NEW DELHI | Fourteen civilians and an Indian police officer were killed in clashes Monday in India-controlled Kashmir after a TV channel played a video that showed the destruction of a Koran in United States.
Ongoing anti-India protests in the Muslim-majority region merged with outrage over the Koran desecration to spark a cycle of violence that included the torching of government buildings and an attack on a school run by a Christian missionary.
With 15 deaths reported Monday, the toll resulting from protests has topped 80 since mid-June in Kashmir. Nuclear-armed neighbors India and Pakistan have fought over this border area they share since gaining independence in 1947.
"We had law-and-order problems in dozens of places today. In today's incidents, [Indian forces opened fire] at about dozen places in which  civilians died, besides one policeman," said Kuldeep Khoda, police chief of the Jammu and Kashmir state.
He said 45 civilians and 113 officers were injured in the violence.
"The loss of property is huge," Chief Khoda said. "Buildings, police stations and a local school [run by the missionary] were attacked and burned."
The police chief said the violence erupted after Press TV, an Iranian channel, reported that a Koran had been destroyed in the United States.
A Florida pastor who had threatened to burn copies of the Koran on Saturday to mark the ninth anniversary of the Sept. 11 terrorist attacks called off his plan late last week.
But Press TV apparently aired video of another man destroying a Koran in Tennessee.
"News reports have stated that on Saturday, Sept. 11, one misguided individual in the United States desecrated the Holy Koran by tearing pages from it," U.S. Ambassador Timothy J. Roemer told reporters in New Delhi.
"On behalf of everyone at the U.S. Embassy in India, I condemn such acts as disrespectful, intolerant, divisive, and unrepresentative of American values. The deliberate destruction of any holy book is an abhorrent act," Mr. Roemer said.
"We are also dismayed to see reports that a school and a church in Kashmir and Punjab [another Indian state] have been attacked and destroyed by rioters," the ambassador said. "We strongly support local authorities' appeal for calm and an end to the violence."
Chief Khoda said the violence was instigated by Hurriyat Conference, a Kashmiri separatist group led by Syed Ali Geelani. The police chief played video clips at a news conference to support his claim.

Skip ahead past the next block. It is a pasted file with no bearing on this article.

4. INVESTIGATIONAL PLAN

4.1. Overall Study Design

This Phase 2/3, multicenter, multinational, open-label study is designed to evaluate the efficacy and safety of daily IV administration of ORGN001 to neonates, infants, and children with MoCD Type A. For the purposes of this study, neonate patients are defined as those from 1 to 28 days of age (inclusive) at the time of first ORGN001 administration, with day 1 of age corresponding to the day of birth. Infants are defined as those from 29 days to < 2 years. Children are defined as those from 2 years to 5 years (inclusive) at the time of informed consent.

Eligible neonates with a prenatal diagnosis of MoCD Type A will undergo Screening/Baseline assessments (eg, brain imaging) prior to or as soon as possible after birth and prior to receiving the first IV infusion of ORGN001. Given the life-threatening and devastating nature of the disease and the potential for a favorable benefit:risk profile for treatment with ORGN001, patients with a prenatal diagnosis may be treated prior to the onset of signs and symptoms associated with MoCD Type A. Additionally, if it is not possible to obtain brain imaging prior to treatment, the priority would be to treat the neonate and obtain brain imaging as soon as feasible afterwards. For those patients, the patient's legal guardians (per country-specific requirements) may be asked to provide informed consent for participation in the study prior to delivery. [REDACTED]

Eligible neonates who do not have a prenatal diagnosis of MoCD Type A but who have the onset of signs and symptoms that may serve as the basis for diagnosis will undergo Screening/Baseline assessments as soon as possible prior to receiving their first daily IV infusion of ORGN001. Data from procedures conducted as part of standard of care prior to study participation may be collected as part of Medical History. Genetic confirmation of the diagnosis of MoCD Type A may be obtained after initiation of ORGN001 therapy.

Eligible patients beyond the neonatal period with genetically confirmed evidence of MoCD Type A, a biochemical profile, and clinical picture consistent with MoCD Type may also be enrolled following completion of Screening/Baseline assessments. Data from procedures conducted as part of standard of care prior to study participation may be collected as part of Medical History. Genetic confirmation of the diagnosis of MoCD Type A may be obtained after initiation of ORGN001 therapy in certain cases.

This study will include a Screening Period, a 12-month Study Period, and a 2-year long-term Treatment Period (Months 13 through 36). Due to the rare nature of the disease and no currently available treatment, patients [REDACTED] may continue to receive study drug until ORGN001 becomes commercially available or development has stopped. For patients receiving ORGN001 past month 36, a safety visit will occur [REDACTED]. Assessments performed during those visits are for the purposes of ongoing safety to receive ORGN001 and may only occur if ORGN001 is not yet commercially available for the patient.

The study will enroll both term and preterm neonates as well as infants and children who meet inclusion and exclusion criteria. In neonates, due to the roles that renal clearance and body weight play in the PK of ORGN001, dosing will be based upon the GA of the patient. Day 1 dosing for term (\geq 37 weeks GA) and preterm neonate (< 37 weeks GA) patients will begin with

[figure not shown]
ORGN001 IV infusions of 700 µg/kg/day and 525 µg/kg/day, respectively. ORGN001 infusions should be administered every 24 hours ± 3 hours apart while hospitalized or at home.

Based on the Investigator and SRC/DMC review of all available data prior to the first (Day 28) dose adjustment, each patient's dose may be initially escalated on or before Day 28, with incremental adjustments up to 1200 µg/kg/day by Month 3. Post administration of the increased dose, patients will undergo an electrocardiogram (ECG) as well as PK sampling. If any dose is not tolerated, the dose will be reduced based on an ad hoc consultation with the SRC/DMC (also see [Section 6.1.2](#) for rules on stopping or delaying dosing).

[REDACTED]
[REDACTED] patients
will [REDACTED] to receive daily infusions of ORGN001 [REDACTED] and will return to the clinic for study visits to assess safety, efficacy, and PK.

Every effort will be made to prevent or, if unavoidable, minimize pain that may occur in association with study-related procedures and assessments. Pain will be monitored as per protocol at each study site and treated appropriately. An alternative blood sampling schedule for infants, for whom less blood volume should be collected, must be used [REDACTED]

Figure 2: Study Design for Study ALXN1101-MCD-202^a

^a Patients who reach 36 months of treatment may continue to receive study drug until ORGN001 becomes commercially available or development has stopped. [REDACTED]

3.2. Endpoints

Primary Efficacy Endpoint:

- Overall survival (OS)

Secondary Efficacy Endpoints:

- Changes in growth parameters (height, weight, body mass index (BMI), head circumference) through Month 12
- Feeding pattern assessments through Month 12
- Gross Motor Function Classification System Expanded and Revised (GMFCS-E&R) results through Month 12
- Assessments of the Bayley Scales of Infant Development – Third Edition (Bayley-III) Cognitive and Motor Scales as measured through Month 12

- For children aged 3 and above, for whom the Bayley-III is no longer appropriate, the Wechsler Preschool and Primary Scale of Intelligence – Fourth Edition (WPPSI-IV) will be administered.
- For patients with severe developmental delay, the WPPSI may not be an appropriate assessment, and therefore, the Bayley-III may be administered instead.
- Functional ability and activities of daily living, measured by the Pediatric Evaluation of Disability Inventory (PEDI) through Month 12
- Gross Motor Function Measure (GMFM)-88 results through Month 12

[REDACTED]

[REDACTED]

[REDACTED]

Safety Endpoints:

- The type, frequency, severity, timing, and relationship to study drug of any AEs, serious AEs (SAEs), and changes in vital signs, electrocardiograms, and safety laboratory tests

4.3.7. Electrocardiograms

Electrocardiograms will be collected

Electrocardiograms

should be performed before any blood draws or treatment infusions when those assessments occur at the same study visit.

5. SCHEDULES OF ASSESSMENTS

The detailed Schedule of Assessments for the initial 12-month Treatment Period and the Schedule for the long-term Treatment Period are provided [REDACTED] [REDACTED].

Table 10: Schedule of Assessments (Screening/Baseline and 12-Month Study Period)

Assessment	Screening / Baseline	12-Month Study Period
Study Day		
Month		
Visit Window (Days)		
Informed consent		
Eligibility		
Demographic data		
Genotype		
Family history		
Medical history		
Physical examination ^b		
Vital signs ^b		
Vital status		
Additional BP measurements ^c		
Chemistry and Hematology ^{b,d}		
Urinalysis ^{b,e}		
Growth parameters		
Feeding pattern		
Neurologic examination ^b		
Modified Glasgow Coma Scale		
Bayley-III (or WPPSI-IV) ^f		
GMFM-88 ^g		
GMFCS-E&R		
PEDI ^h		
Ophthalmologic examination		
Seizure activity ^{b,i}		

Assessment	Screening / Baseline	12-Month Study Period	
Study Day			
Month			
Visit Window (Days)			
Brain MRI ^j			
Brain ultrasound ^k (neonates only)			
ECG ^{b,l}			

The Hurriyat Conference is a legally recognized coalition of nonviolent separatist groups, though it is thought to include representatives from various militant factions. ("Hurriyat" means "freedom" in Urdu.)
Kashmiri separatists want to break from Hindu-majority India and form a separate state, while Pakistani-backed militant groups in Kashmir want it to merge with Muslim-majority Pakistan.
India's ruling center-left government led by the Congress Party had proposed economic packages and limited autonomy for the Kashmir region to end a renewed upsurge against New Delhi's rule.
But separatists and India's main opposition, the Hindu nationalist Bharatiya Janata Party (BJP), rejected the offer.
Meanwhile, India's Armed Forces Special Powers Act — which allows security forces to shoot, arrest and search — has alienated Kashmiris, and human rights violations have been reported frequently in the area.
The Indian government, which held a meeting of its Cabinet committee on security Monday, is weighing the option of diluting the special power of the armed forces in the region to assuage the Kashmiris' anger. Some officials fear that weakening the armed forces will help the separatists.
The ruling United Progressive Alliance (UPA) government has blamed the latest unrest in Kashmir on a section of separatist leaders and the Pakistani-based terrorist group Lashkar-e-Taiba.
Lashkar-e-Taiba was behind the 2008 Mumbai attacks, which killed 166 people.
Syed Ali Shah Geelani, chairman of the Hurriyat Conference, has said the Indian government's promises of employment opportunities for youths in the region carry no hope for the 10 million Kashmiris.
"Kashmir is not an economic issue. Kashmiris want right of self-determination and total troops withdrawal," he said last month.
A survey released in May by Robert Bradnock of the London-based think tank Chatham House shows that 87 percent of Kashmiris on the Indian side have serious concerns about unemployment.
"New Delhi must show the imagination and creativity to start a new chapter," said Amitabh Matto, an analyst on Kashmir issues.
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